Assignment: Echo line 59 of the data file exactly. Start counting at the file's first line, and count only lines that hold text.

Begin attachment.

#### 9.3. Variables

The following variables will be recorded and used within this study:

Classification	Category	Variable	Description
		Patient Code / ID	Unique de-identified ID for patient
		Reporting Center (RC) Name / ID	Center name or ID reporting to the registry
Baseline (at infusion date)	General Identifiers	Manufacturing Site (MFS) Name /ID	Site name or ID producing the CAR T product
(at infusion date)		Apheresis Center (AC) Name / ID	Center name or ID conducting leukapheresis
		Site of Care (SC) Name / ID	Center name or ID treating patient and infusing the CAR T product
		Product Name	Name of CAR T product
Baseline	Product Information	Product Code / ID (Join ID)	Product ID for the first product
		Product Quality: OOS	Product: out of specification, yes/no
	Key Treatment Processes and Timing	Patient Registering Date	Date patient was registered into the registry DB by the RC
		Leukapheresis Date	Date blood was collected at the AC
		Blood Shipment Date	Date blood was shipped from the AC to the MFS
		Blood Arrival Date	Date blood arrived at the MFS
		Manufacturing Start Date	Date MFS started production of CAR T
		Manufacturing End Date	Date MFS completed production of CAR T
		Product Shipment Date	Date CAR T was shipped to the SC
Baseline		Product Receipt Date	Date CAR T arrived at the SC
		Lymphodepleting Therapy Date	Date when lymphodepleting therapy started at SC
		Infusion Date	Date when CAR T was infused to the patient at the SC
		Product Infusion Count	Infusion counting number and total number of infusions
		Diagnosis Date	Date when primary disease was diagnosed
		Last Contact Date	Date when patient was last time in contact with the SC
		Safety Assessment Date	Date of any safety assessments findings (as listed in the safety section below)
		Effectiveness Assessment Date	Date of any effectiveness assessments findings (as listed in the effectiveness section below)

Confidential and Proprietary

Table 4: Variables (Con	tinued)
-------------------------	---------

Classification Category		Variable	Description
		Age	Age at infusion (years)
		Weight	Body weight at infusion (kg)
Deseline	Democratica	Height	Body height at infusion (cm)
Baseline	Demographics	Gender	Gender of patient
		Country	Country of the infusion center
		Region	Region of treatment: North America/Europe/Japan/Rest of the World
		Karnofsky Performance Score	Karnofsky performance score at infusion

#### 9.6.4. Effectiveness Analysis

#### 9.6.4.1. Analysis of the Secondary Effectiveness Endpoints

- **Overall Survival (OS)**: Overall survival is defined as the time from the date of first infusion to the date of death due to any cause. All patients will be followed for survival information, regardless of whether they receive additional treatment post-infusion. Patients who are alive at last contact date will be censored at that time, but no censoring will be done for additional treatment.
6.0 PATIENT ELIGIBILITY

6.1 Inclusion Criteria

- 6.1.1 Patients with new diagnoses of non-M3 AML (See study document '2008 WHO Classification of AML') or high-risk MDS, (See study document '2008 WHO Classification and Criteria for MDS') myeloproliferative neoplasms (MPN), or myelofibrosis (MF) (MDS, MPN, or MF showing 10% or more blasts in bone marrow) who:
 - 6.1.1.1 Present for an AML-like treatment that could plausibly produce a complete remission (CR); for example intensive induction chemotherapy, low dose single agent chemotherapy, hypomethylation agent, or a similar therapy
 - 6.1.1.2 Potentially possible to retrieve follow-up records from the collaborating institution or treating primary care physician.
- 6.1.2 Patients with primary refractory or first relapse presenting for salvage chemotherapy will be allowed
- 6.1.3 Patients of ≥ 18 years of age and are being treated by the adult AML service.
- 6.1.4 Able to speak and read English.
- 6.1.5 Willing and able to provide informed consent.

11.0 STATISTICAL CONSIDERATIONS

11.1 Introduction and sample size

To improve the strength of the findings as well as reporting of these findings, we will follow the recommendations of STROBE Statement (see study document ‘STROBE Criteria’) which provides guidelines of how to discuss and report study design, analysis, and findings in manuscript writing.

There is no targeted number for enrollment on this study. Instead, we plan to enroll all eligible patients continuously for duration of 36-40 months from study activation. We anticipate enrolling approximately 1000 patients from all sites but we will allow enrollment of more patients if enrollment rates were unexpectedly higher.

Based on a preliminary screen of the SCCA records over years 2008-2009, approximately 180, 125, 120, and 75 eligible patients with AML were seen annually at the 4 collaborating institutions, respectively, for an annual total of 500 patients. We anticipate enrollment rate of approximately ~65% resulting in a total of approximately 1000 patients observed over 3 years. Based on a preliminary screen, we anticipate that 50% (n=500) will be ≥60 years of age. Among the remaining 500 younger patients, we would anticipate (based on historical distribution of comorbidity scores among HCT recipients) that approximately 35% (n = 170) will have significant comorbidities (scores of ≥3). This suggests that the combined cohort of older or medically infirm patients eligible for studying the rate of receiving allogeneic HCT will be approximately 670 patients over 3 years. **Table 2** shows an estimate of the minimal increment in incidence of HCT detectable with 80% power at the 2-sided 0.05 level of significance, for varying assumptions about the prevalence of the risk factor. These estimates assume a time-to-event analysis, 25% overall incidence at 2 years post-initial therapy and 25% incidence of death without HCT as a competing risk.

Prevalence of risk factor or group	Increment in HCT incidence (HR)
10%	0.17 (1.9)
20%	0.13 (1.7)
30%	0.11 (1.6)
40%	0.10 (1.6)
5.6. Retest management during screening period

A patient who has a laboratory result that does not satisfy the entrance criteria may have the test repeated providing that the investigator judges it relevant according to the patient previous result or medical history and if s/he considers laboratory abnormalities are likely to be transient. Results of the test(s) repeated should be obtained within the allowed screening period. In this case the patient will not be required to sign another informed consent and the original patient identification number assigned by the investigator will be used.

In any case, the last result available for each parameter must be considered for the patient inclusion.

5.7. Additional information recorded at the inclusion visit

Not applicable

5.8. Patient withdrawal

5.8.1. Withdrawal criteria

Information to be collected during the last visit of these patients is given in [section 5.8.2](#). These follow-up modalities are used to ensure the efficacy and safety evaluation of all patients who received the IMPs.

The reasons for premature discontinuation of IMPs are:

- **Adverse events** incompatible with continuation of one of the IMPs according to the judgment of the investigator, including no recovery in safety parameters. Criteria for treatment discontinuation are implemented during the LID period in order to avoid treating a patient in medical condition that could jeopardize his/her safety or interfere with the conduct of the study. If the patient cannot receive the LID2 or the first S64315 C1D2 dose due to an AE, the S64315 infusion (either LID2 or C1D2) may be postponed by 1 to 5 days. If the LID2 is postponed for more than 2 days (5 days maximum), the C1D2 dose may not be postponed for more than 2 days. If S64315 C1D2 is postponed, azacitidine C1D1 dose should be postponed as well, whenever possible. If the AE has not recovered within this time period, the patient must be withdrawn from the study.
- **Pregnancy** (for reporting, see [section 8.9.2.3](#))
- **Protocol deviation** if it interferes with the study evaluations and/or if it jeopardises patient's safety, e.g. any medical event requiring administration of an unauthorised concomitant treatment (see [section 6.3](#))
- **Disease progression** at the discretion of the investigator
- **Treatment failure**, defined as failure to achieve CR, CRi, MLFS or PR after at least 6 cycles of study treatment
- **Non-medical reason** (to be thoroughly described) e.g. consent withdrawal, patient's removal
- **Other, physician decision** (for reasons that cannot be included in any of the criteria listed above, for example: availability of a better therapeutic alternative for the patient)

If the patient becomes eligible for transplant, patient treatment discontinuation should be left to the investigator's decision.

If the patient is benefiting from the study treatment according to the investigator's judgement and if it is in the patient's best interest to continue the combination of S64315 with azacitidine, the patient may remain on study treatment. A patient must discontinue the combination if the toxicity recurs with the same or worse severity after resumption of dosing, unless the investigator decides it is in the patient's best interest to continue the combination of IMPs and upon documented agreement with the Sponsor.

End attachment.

40%	0.10 (1.6)